The ‘buttery’ effect: How LuLaRoe built an empire of empowerment

“Oh my God, you have to try these leggings.”

This is how it begins.

If you still don’t know about LuLaRoe, the ridiculously popular clothing brand that’s built a huge customer base through private Facebook groups, there’s a good chance your introduction will come soon. You’ll hear a friend raving about LuLaRoe’s brightly patterned, “buttery soft” leggings, or you’ll be invited to an online sale or in-home party.

Or maybe the leggings will simply appear at your house, which is what happened to Tess Day, a 35-year-old mom of two in Seattle. “A friend of mine started selling LuLaRoe,” she says. “She dropped off a pair of leggings at my house and said, ‘Just try them.’ I put them on one night and couldn’t believe how soft they were. The leggings are the gateway drug to LuLaRoe.”

If LuLaRoe were any other brand, it might end there. But LuLaRoe is different. It doesn’t just sell leggings. It sells empowerment.

School teacher by day and LuLaRoe fashion consultant by night! Love this fun Irma tunic top with leggings outfit!! 👏🏼👏🏼👏🏼💪🏼 #lifeoflularoe #LuLaRoe 📷PC: @lularoelaurenbell

A post shared by LuLaRoe (@lularoe) on


LuLaRoe is a direct sales company, which means you can only buy its merchandise from “consultants” who buy their inventory from the company and recruit more consultants to work under them (consultants receive 5 percent commission on their underlings’ sales). Consultants can choose how many pieces of the brightly colored clothing to order, but have no idea which colors and patterns they’ll receive (which can be nerve-racking when one considers just how bad the bad patterns can be). This, in turn, creates a sort of scavenger hunt for shoppers looking for rare patterns, styles, and sizes, causing them to join multiple groups hoping to be the first to claim new merchandise during Facebook sales or live “unboxings” streamed on Periscope. Between scooping up and ringing up leggings, LuLaRoe group members trade recipes, weekend plans, inspirational quotes, and thoughts on how to hide purchases from suspicious husbands. The online checkout process involves a Google spreadsheet.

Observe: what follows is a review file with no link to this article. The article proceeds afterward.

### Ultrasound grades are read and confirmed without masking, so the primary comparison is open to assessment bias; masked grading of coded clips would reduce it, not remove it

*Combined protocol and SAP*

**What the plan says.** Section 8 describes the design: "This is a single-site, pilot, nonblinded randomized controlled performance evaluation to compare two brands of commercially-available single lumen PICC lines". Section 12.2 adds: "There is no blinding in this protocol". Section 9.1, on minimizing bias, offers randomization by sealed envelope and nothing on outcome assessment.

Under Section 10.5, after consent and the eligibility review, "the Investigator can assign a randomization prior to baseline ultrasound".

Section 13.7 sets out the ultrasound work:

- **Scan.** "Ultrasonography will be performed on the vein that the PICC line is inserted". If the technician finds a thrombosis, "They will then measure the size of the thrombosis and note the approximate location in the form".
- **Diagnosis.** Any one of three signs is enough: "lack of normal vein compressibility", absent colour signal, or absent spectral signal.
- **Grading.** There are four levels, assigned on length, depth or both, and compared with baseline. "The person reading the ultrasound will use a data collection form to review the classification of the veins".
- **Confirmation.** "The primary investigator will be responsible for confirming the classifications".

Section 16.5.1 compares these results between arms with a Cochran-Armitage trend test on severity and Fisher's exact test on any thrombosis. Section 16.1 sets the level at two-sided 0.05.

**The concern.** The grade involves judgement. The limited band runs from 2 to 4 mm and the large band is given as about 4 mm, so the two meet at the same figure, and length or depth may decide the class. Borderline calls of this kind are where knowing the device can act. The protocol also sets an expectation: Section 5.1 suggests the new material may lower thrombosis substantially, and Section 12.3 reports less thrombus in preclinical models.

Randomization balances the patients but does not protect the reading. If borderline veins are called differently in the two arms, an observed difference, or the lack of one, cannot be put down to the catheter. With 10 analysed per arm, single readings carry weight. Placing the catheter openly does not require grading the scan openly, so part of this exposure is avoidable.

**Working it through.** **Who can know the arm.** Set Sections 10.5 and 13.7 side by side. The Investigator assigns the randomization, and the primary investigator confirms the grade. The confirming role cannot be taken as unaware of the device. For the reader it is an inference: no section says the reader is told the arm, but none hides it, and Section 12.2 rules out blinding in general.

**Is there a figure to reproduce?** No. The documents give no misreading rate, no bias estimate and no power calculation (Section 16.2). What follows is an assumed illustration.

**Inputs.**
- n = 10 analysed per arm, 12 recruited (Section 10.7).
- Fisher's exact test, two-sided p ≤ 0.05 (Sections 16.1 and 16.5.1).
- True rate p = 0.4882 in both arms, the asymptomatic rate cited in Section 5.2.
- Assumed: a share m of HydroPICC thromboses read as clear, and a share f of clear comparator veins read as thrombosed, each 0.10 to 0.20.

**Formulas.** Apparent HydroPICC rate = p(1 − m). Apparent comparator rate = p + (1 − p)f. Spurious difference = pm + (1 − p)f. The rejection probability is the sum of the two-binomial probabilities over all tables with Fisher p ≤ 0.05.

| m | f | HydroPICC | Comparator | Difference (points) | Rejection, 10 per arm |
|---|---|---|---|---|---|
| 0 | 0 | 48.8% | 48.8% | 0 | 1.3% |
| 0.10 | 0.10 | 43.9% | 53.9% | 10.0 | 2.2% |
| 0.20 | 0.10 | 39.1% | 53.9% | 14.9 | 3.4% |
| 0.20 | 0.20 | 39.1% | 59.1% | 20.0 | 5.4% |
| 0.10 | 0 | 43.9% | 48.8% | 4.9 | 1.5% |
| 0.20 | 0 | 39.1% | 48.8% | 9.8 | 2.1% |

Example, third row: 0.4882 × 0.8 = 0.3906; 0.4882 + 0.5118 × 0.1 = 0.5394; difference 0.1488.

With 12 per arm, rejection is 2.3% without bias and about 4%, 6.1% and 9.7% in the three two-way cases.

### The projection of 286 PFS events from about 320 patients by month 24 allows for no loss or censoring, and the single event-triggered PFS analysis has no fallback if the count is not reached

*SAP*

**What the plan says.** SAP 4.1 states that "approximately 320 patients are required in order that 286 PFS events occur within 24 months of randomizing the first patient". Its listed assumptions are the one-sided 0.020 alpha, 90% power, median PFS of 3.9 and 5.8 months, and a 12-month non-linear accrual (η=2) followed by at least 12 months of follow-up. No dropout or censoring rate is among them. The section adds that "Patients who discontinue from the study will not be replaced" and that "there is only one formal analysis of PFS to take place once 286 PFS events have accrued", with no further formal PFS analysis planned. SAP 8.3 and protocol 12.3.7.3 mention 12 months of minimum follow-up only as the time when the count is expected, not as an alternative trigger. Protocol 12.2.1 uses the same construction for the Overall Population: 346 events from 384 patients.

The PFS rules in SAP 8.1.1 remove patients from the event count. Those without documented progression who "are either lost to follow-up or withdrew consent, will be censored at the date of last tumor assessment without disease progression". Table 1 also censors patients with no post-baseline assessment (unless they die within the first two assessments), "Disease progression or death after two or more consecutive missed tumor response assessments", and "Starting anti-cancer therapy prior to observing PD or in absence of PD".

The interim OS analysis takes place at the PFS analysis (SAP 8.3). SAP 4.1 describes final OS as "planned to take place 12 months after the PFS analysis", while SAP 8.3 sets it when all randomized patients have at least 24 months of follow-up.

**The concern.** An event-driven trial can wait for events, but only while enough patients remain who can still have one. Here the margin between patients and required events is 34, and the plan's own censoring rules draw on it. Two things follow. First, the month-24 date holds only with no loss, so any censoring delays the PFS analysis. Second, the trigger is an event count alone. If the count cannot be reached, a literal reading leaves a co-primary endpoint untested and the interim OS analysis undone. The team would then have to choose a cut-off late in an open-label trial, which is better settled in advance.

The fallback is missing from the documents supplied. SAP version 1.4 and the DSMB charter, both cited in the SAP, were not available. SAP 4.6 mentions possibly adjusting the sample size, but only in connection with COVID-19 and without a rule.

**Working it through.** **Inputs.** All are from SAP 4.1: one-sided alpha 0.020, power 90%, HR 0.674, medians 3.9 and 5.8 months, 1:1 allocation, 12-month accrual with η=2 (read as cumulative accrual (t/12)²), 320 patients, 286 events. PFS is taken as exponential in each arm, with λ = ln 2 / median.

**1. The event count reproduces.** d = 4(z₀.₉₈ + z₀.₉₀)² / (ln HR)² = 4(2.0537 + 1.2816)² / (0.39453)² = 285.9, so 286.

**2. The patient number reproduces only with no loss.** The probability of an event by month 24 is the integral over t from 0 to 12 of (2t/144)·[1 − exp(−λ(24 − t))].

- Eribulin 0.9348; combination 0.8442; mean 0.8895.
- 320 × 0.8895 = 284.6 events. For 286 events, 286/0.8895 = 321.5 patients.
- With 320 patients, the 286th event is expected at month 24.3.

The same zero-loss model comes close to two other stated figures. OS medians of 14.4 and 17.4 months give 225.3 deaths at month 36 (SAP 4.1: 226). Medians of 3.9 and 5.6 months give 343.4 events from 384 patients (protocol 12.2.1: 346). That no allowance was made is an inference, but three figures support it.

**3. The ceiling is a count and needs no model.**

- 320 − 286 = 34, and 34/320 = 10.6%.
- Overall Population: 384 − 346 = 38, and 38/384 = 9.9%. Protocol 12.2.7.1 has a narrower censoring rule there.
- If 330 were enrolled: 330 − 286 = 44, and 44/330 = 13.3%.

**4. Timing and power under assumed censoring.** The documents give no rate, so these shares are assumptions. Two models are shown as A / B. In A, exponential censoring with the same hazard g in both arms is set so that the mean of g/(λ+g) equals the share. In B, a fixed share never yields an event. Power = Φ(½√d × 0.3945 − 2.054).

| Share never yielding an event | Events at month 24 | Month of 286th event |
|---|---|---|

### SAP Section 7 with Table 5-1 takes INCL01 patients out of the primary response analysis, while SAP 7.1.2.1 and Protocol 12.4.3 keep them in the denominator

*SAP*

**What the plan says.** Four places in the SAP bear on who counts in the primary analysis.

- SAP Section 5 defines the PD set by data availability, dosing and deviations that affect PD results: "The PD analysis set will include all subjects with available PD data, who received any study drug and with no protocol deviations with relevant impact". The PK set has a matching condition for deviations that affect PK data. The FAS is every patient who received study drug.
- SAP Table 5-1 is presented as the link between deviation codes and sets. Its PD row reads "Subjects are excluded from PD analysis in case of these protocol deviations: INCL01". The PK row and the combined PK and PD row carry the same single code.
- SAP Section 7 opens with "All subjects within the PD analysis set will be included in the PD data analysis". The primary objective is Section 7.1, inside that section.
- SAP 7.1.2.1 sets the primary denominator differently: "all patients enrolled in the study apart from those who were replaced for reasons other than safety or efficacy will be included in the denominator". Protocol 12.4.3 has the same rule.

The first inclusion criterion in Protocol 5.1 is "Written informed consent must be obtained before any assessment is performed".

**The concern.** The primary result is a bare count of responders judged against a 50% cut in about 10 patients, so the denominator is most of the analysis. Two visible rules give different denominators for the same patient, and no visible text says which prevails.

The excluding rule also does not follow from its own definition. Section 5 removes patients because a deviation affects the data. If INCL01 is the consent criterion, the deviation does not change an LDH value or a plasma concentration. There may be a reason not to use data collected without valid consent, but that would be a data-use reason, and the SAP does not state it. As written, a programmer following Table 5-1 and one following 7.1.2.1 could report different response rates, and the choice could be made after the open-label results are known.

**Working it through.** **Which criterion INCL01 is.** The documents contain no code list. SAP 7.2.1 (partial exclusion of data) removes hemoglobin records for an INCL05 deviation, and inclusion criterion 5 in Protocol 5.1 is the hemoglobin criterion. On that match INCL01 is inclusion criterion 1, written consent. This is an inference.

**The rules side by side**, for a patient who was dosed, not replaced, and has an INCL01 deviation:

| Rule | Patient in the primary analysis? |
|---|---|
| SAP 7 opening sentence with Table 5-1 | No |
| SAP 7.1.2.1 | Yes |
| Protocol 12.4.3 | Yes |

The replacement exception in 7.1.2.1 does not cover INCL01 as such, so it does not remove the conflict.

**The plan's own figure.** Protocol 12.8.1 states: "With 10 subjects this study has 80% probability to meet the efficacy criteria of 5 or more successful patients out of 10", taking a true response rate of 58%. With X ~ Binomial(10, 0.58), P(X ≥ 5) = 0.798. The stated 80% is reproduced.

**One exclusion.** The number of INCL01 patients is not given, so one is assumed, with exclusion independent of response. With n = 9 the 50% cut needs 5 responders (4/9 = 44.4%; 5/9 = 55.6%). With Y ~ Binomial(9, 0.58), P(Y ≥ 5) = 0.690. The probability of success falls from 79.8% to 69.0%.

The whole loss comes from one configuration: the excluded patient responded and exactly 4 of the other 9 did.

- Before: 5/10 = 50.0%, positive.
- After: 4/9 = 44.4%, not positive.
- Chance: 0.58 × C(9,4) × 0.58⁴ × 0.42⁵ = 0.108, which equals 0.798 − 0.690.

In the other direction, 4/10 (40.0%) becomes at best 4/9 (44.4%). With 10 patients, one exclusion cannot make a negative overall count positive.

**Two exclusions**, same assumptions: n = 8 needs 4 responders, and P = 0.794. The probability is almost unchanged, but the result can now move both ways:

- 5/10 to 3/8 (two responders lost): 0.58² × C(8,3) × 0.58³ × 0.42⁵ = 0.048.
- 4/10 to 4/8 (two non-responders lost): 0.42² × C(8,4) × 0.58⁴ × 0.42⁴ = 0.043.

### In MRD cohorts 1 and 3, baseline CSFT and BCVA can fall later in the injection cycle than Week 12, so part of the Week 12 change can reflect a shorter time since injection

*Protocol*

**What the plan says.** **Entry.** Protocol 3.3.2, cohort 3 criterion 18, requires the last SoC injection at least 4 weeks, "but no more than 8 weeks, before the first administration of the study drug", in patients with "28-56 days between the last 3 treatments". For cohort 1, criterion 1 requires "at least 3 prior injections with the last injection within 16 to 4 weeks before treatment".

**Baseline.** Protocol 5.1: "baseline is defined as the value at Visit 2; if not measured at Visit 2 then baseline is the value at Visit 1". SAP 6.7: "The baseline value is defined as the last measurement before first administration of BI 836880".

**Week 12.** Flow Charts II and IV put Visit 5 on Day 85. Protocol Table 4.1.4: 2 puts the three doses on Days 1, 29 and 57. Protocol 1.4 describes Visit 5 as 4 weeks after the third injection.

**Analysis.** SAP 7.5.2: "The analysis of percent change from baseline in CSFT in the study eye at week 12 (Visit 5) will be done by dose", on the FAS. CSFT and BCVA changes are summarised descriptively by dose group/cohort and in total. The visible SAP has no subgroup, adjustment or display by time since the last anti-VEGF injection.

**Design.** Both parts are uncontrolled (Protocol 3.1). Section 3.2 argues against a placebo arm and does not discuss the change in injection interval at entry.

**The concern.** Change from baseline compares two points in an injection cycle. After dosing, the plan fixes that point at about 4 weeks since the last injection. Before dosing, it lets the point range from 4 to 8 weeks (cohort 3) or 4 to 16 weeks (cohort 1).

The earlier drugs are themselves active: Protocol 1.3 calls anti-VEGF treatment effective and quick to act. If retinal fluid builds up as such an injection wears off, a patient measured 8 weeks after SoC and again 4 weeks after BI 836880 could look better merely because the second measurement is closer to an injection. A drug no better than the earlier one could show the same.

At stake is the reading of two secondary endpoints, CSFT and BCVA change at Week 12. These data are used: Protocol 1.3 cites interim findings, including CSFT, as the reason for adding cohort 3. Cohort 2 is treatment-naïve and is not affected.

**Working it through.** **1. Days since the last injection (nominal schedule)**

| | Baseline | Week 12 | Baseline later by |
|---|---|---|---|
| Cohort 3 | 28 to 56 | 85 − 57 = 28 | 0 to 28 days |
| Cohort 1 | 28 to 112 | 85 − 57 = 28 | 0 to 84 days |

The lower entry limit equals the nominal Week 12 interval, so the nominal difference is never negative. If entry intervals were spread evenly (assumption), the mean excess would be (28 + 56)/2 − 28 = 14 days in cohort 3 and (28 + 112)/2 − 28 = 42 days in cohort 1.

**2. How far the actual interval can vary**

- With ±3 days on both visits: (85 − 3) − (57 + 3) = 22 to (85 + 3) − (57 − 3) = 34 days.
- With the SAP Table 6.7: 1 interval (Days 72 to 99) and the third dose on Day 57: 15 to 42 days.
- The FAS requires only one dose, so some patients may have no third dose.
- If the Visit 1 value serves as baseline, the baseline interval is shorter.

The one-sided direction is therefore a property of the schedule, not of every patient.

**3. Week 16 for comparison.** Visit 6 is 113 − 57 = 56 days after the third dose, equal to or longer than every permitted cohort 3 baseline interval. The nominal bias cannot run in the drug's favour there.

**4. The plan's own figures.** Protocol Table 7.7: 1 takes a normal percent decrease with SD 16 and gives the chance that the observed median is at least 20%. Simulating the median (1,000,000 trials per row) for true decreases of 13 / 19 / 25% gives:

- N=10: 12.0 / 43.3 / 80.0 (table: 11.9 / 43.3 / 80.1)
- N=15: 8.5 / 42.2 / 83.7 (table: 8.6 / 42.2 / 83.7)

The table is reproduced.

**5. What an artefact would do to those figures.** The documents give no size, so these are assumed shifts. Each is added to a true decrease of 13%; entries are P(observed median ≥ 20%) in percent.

To an outsider, it looks like chaos presented as a pyramid scheme wrapped in floral print spandex. But it’s obviously working: The company has experienced massive growth over the past few years. Started in 2012 by DeAnne Stidham, a single mom, LuLaRoe is still family-owned and extremely private about operational details. Official stats aren’t made public, but the numbers I got from consultants are staggering: The company now has over 30,000 consultants (that number could be as high as 70,000, but again, it’s hard to confirm), with a two- to three-month wait list (called “the queue”) for new sellers wanting to join the team. Once you make it to the top of the list, joining doesn’t come cheap. The initial inventory starter pack costs around $6,000.